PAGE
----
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PM, the money's still there, if you'd care to use it [AU]

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Sydney Morning Herald
Publication Date: 
10 Nov 2003

See text below.


Australia's working mothers will have to hope the Prime Minister's surprising intervention last week in support of increasing child-care places this time delivers the goods. After all, his similar utterances in favour of paid maternity leave have conspicuously failed to.

John Howard has developed a propensity to "talk up" work and family support and then to not deliver. Two federal budgets have been brought down since paid maternity leave was put on the table by the Sex Discrimination commissioner, Pru Goward.

Both failed to provide for paid leave - or any other support for working mothers - despite the fact that Howard had proclaimed several times that he agreed with the concept and that work-family issues were a priority of his third term. Is it going to be the same with child-care places?

Last Thursday Howard leapt to his feet in Parliament to answer a question on child-care that had been directed to Larry Anthony, the Minister for Children and Youth Affairs. The week before, Anthony had floated the idea of reducing the government cap that determines the number of family day care (FDC) and after-school hours care (ASHC) places for which the child-care benefit (CCB) is paid. This in effect regulates the number of places available since most families need some help with the astronomical fees.

The next day, the Treasurer, Peter Costello, shot down the idea in no uncertain terms: "There are ministers that always have wonderful new ideas," he said when asked about the child-care cap plan. "They are brimming full of wonderful new ideas but unfortunately in a budget, when you're dealing with people's taxes, you can't fund everybody's great ideas."

That seemed to be the end of it until Howard told Parliament last Thursday: "I want to make it clear that the issue of the capping of child-care places is a matter which I have invited the minister to bring forward for consideration."

That night, all the news programs reported Howard's support for an increase in child-care places. Working mums, with half an eye on the TV while they fed and bathed their kids, must have greeted this with relief.

After all, the huge shortages in child care have been recently described as a crisis by The Daily Telegraph (could this be why Howard decided to get involved?) and even the responsible minister acknowledges there's a problem.

According to Anthony's office, there is a nationwide shortfall of 28,000 ASHC and 2600 FDC places. These figures are provided by the department's Child-care Planning Advisory Committees in each state. They sound low to me - the actual shortfall is likely to be much higher - but at least this would be a start. Creating more places would provide some respite for working parents who are desperate for places. (The cost to parents of child care is another story.)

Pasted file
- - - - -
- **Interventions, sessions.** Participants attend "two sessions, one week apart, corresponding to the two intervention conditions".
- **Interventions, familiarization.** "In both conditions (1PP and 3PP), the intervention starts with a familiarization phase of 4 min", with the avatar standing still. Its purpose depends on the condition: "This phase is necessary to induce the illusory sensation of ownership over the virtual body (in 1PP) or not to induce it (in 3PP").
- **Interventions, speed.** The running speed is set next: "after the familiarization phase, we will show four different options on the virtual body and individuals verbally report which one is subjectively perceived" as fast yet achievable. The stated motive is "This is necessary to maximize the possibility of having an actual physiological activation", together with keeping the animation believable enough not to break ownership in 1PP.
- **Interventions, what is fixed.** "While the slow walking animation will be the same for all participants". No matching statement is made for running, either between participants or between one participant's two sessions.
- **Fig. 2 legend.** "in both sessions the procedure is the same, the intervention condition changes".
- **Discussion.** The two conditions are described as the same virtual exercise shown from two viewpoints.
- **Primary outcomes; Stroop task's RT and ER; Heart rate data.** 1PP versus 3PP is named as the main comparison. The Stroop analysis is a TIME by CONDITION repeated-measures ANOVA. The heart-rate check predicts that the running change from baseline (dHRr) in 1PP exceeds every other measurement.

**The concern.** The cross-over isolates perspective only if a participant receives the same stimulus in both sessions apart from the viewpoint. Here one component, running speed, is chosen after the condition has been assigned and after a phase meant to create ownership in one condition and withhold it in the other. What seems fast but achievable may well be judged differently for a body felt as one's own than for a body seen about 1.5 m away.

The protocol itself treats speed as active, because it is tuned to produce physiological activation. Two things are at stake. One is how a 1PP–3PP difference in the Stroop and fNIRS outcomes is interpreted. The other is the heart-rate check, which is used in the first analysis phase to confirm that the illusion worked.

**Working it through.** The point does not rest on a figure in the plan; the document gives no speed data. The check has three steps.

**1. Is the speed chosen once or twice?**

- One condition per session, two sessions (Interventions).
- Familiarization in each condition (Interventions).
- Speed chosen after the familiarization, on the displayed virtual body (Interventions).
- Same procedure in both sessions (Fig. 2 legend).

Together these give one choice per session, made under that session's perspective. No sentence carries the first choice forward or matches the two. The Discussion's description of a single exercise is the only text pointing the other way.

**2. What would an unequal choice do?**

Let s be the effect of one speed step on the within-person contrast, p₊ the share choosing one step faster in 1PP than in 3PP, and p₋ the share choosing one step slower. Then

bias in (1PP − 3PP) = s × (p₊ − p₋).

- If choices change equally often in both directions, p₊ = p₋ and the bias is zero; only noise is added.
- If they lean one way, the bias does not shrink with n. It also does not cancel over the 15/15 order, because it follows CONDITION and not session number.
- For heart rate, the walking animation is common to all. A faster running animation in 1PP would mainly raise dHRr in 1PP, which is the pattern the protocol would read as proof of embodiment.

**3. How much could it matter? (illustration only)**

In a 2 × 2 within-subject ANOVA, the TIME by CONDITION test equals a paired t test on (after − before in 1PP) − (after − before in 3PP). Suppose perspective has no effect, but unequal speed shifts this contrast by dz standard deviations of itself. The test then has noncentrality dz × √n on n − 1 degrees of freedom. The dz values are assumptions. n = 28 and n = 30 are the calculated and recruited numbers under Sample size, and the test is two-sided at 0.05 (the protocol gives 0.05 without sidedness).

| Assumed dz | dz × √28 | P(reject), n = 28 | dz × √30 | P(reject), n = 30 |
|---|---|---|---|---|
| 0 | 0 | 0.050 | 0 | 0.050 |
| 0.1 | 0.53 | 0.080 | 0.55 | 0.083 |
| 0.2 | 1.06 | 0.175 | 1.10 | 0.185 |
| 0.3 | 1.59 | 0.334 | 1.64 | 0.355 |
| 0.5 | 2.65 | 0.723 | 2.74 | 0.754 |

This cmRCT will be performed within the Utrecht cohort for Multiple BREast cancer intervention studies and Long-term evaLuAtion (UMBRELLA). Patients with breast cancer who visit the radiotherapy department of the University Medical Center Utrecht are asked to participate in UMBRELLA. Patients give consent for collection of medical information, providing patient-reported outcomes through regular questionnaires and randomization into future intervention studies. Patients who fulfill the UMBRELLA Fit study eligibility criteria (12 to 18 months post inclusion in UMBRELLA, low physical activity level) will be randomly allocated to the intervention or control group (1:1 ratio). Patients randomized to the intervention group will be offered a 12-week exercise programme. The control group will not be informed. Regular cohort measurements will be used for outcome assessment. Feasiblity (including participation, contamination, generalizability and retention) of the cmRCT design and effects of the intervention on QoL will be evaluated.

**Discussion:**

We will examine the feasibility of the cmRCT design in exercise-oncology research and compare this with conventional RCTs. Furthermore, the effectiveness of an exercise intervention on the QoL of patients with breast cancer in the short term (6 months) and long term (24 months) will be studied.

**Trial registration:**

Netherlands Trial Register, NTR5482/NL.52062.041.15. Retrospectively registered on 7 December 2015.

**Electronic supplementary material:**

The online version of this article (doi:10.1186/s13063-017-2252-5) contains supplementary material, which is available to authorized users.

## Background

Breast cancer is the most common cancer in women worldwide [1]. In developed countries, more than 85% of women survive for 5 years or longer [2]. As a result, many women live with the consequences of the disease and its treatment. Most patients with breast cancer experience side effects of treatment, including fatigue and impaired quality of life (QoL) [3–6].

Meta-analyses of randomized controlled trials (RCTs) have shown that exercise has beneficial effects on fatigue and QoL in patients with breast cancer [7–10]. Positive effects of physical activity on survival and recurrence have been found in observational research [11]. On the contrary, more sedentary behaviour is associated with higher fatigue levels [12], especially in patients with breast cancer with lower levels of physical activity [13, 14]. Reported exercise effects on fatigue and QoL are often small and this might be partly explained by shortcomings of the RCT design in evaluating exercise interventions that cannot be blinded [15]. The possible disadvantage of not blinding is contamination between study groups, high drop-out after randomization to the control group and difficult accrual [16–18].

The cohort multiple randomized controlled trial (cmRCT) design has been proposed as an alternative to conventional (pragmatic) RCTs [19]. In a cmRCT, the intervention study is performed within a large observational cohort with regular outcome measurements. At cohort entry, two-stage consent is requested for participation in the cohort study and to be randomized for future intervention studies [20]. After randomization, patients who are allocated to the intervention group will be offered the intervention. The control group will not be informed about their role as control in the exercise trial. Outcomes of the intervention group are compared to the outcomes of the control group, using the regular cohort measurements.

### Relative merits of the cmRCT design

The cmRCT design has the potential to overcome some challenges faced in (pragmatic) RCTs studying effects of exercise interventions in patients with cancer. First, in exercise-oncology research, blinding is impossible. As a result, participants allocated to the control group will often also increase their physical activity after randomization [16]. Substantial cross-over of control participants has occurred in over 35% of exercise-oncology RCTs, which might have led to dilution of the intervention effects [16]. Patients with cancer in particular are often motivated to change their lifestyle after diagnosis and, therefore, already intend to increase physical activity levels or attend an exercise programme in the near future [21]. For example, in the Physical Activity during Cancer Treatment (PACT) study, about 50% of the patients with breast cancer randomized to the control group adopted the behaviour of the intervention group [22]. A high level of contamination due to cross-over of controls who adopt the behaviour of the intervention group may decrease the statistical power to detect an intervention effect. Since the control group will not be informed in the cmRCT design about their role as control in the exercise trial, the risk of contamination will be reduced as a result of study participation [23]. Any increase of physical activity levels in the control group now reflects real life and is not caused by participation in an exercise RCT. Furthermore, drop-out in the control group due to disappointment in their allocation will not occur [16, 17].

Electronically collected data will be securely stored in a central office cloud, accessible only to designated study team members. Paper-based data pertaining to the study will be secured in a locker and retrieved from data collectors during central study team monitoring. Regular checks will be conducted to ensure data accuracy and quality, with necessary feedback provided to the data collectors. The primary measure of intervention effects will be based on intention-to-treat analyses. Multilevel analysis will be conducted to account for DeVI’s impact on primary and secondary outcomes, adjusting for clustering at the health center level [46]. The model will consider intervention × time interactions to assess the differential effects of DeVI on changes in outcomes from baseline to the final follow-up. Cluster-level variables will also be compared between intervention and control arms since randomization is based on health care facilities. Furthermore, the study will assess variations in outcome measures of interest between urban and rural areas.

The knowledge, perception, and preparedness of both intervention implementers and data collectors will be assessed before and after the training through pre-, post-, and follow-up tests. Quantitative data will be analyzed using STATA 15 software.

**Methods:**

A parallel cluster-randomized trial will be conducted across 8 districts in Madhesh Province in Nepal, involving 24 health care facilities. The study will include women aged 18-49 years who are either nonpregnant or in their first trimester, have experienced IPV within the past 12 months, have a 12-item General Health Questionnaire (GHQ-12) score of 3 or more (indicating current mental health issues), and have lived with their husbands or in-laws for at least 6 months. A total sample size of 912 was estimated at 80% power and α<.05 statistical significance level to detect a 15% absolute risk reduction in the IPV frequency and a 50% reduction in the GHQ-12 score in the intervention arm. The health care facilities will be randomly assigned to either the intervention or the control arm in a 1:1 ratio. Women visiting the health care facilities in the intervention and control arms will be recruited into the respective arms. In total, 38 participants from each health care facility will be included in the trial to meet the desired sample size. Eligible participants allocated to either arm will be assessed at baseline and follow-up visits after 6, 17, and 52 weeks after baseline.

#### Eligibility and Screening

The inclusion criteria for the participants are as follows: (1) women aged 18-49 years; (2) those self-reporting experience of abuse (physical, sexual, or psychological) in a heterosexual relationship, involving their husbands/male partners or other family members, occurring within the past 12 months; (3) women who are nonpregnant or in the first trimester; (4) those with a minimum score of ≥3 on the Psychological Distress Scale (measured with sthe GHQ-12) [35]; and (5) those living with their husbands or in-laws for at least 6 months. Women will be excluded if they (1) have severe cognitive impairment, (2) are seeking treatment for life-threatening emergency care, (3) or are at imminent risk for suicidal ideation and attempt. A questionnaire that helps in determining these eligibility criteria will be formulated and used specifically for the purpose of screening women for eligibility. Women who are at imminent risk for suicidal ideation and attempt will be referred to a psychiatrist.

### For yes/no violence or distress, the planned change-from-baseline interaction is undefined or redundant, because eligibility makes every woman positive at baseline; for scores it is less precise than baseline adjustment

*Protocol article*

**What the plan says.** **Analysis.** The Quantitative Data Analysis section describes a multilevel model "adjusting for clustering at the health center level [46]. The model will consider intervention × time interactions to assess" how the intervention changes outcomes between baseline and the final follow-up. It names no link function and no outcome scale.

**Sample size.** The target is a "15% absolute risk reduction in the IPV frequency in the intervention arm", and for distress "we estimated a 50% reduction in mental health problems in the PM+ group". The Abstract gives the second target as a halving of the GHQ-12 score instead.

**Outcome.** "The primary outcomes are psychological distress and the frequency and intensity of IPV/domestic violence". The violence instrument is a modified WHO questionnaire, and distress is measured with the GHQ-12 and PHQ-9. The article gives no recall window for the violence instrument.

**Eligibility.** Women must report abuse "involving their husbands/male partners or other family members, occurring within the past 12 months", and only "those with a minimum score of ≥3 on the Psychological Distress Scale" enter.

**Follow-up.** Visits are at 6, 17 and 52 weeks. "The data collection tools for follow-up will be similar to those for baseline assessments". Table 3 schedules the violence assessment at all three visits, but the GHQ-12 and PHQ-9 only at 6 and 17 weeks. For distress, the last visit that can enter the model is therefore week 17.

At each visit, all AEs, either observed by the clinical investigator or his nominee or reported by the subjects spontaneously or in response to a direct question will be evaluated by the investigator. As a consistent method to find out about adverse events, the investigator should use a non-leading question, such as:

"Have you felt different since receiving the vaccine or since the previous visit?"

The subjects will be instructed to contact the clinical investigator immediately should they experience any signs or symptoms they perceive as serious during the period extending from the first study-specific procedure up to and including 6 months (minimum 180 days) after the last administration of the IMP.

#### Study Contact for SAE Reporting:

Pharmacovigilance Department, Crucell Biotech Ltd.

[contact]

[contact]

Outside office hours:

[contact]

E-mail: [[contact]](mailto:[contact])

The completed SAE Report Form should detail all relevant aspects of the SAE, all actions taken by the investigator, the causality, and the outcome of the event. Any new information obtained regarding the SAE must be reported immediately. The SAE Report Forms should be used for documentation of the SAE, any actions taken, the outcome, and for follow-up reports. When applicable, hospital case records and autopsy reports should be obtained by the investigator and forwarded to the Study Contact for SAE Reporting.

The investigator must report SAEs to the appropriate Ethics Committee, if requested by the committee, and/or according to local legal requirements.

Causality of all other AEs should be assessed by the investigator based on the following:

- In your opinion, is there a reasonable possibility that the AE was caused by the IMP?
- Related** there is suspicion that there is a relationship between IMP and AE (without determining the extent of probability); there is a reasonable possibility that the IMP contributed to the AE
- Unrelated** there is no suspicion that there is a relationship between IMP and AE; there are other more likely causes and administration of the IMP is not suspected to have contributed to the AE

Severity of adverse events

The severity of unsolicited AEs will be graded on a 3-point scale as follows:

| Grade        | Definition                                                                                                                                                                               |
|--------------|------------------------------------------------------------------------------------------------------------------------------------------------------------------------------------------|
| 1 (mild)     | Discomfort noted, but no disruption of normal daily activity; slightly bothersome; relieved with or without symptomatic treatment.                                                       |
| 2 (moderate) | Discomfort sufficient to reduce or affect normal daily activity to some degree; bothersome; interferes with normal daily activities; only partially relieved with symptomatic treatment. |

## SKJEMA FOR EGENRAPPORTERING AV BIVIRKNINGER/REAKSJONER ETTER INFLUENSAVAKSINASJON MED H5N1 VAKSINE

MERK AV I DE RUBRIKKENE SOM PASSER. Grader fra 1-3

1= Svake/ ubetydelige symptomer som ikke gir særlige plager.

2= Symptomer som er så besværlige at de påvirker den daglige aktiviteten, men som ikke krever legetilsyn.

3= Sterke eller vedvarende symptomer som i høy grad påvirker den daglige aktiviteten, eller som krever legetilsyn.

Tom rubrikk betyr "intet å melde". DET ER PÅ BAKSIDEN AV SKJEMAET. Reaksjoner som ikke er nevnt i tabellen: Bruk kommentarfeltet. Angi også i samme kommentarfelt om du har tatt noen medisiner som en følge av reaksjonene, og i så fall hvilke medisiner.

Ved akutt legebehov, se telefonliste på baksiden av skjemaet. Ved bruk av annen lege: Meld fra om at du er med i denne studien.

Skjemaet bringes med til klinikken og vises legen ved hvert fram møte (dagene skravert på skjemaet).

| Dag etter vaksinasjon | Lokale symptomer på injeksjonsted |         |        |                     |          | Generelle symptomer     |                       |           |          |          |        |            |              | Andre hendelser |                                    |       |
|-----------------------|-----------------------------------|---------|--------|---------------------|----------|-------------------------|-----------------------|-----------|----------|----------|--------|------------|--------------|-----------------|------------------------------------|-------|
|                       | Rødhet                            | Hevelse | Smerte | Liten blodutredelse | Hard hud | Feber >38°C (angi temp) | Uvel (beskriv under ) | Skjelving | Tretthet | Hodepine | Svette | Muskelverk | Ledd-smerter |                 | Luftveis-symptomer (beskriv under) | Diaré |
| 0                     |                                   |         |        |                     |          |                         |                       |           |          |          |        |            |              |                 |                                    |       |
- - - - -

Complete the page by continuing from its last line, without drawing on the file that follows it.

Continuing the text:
Howard told The Sun-Herald on December 15 last year that he was "not opposed in any way to the principle" of paid maternity leave. On March 1, he told The Australian "the concept of some paid maternity leave or equivalent is still on the table". On April 8, he told a businesswomen's afternoon tea in Brisbane: "I think [paid] maternity leave is part of the mix." On June 6 - after the May budget for the second year had failed to provide for paid maternity leave - he told the Liberal Party national conference in Adelaide: "Any idea that we are opposed in principle to paid maternity leave is wrong."

Anthony's office declines to say how much removing the child-care cap would cost, but Labor puts it at $130 million over four years. Peanuts really, when you think of the benefit it would deliver to harried working parents desperate to find care for their kids for that time between school finishing and the end of the working day.

Paid maternity leave was scuppered by Howard's Cabinet colleagues. "Over the Government's dead body," said Tony Abbott; "middle class welfare", shrieked Nick Minchin; "child care is more important", intoned Amanda Vanstone. Costello then took out his scalpel. If he is proposing to do the same to the child-care cap, perhaps he should consider this.

Last week the annual report of the Department of Family and Community Services reported a spending shortfall of $900 million - yes, almost $1 billion - on its family and child-care support budget for 2002-03. (This was apparently due to rising wages, meaning fewer families were eligible to claim all or part of these savagely income-tested benefits.)

The CCB alone was under spent by $115.8 million. That's enough to fund three years worth of increased child-care places. If you throw in the rest of the unspent funds, taxpayers can easily afford paid maternity leave as well.

No new allocations required, Peter Costello, so that's no excuse for not doing it. Just redirect last year's money. Easy.

John Howard, will you this time put your money where your mouth is?

- reprinted from the Sydney Morning Herald